Edgar Wright’s Last Night in Soho works well to craft a film that just hits its mark as it juggles a lot to present a cohesive film.
Edgar Wright is back on the silver screen after his Academy Award-nominated film, Baby Driver. Yes, it has been four years since the last time we saw something new from the English director known for films such as Hot Fuzz, Shaun of the Dead,and Scott Pilgrim vs. The World. Last Night in Soho like a lot of films released this year was supposed to be released last year but after two delays it finally graced the silver screen. Does this rank up there with the rest of his films? How does the latest Edgar Wright movie stack up against his filmography?
Last Night in Soho is directed by Edgar Wright from a script by Wright and Krysty Wilson-Cairns based on a story by Wright himself. The film stars Thomasin McKenzie, Anya Taylor-Joy, Matt Smith, Michael Ajao, Terence Stamp, and Diana Rigg. The film follows Ellie played by McKenzie, as a young adult who lost her mother at a young age going off to fashion school to become a designer in London. Ellie is in love with the music and overall design of the ’60s. She does not really seem to fit in at her dormitory with the other housemates so she seeks out a new living arrangement. Ellie finds herself at a new flat in London that takes her on a journey of visions of 60’s London and an aspiring singer, Sandie. Thus, after an exploration of these visions things start to spiral out of control.
Last Night in Soho works most of the time when it is not juggling a convoluted third act and uneven pacing. The film is shot by Chung Chung-hoon who is well known for collaborating with South Korean auteur, Park Chan-wook. The cinematography works for the film and what it is doing but having someone like Chung-hoon as DP you’d think that it would have more style to it. The performances are fine but of course, Thomasin McKenzie and Anya Taylor-Joy give some well nuanced and interesting performances. The story is interesting and Wright trying to bend genres like horror, Giallo, and a drama together makes for an interesting film but it falls under the weight of a lackluster second half. The film explores important themes about the personal agency of victims that deserve their own separate conversation. I commend Wright on basing this part of the film on many victims’ stories that he talked to. If it did not have many problems like its script then this would be another hit from Edgar Wright, but I still recommend people go watch this. It is still very much an Edgar Wright film and fans of that will be satisfied.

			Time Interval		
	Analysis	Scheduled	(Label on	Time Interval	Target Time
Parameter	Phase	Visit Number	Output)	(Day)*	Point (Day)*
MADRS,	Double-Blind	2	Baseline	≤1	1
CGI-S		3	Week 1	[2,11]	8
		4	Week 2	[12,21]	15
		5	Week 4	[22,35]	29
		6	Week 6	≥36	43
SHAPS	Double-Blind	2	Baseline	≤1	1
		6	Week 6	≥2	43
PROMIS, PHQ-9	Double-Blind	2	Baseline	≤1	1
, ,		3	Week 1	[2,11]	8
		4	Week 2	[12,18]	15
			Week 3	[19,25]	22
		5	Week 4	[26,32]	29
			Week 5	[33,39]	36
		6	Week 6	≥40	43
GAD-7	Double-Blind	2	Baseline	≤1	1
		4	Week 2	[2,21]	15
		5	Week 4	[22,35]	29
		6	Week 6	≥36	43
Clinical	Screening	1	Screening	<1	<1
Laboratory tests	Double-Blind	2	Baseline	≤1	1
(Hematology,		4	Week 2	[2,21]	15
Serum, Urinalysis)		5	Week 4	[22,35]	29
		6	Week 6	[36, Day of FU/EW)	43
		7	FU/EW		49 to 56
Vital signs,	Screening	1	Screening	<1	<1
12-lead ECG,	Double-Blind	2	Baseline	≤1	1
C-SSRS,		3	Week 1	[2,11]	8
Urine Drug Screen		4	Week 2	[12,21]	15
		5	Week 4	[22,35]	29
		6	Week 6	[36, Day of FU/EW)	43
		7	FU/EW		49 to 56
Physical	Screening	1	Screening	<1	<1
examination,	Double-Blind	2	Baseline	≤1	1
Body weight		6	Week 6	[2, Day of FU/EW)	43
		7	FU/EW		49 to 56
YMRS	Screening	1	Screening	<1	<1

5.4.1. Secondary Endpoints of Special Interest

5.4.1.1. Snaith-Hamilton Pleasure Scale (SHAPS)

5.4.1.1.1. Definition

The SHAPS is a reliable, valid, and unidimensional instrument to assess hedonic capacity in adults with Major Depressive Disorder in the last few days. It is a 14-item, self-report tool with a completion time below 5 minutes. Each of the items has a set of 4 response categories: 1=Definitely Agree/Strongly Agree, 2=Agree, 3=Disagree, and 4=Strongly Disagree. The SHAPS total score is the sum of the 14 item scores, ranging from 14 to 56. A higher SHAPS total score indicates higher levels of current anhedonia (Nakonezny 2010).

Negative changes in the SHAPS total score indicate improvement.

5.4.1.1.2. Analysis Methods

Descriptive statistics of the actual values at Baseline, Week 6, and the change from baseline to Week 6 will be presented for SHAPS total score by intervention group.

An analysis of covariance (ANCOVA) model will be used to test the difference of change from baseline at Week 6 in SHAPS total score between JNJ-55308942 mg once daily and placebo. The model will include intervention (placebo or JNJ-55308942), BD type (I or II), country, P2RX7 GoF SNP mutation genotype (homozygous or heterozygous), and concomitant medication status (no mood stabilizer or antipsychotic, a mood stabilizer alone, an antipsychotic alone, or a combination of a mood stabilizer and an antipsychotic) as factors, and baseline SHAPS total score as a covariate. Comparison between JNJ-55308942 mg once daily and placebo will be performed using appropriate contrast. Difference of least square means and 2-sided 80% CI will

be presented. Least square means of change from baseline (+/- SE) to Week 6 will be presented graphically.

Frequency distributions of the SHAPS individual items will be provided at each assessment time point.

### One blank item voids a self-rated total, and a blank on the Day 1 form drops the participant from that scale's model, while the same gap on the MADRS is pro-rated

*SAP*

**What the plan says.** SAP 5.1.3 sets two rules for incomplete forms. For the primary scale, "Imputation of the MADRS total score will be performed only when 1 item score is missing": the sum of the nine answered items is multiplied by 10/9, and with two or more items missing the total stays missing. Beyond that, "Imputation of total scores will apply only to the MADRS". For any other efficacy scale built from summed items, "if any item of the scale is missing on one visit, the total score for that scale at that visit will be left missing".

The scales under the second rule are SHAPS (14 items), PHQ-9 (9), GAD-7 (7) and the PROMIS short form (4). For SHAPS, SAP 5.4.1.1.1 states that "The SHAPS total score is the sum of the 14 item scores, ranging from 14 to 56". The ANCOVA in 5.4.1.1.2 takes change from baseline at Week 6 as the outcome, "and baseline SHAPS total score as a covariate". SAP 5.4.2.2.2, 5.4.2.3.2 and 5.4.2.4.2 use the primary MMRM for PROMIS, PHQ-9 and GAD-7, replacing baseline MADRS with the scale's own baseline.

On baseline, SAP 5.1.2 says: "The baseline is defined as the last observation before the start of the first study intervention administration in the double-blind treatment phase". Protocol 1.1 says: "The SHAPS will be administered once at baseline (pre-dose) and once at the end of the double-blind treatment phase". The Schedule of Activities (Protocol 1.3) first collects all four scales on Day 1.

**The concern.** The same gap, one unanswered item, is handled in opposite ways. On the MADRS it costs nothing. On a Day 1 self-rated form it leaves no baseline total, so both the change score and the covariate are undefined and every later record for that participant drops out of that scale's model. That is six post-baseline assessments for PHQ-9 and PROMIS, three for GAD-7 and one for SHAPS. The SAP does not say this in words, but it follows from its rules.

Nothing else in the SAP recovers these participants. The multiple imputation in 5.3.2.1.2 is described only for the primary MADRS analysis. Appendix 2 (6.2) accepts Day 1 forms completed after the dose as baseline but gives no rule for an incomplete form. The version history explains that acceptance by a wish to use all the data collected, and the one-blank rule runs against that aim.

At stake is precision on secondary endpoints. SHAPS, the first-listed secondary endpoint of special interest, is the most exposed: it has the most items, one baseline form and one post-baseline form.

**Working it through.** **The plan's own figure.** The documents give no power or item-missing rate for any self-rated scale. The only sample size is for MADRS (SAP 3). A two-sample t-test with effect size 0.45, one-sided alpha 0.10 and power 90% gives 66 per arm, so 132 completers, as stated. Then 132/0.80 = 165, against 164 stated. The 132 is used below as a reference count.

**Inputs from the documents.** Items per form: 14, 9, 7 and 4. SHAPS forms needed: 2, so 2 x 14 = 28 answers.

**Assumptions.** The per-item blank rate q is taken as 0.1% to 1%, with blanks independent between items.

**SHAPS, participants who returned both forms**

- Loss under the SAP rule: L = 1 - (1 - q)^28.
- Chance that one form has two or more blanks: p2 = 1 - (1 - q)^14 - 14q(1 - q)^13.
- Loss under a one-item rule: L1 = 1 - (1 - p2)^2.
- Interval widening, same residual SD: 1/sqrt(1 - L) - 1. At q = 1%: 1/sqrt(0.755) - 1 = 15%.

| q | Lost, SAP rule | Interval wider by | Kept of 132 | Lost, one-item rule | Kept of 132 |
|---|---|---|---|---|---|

Watch Last Night in Soho in theatres and will be available soon on PVOD.
Let the spice flow. These nerds finally sit down to talk about Dune (2021) and this time they are joined by Luis our writer here at The Nerd Corps! The crew talk about the performances, scope, score, and much more about the film. What did they think about this monumental film? Listen and find out!
IMDb Synopsis: “Feature adaptation of Frank Herbert’s science fiction novel, about the son of a noble family entrusted with the protection of the most valuable asset and most vital element in the galaxy.”
As we begin to celebrate French Canadian director, Denis Villeneuve, this month we go back a bit earlier into his career. We kick off this month with his psychological thriller film, Enemy. This is a film that both nerds have not seen yet. Both of them are no strangers to the films of Denis Villeneuve though so this is an interesting one to start with. What did they think of the movie? Check out the episode and find out!
IMDb Synopsis: “A man seeks out his exact look-alike after spotting him in a movie.”
Julia Docournau’s uncompromising newest film is a beautiful analysis of unconditional love and family.
If you know me, you know that I have been eagerly and anxiously awaiting this film. I knew about Julia Docournau’s first film, Raw, and when she won the Palme d’Or my anticipation for Titane shot right up. That first trailer dropped and I could not stop watching it, so before I could get to this film I had to finally check out Docournau’s first film. I loved Raw and hope to write a piece on that very soon. Sadly, I was not able to watch this in the theatre as the closest one stopped showing it after a week and it was too far from me, so I waited until this was finally released for rental/purchase. Of course, France has officially selected the film to be their entry for Best International Feature Film at next year’s Academy Awards. Did Titane crash and burn or was it another strong outing from Julia Docournau?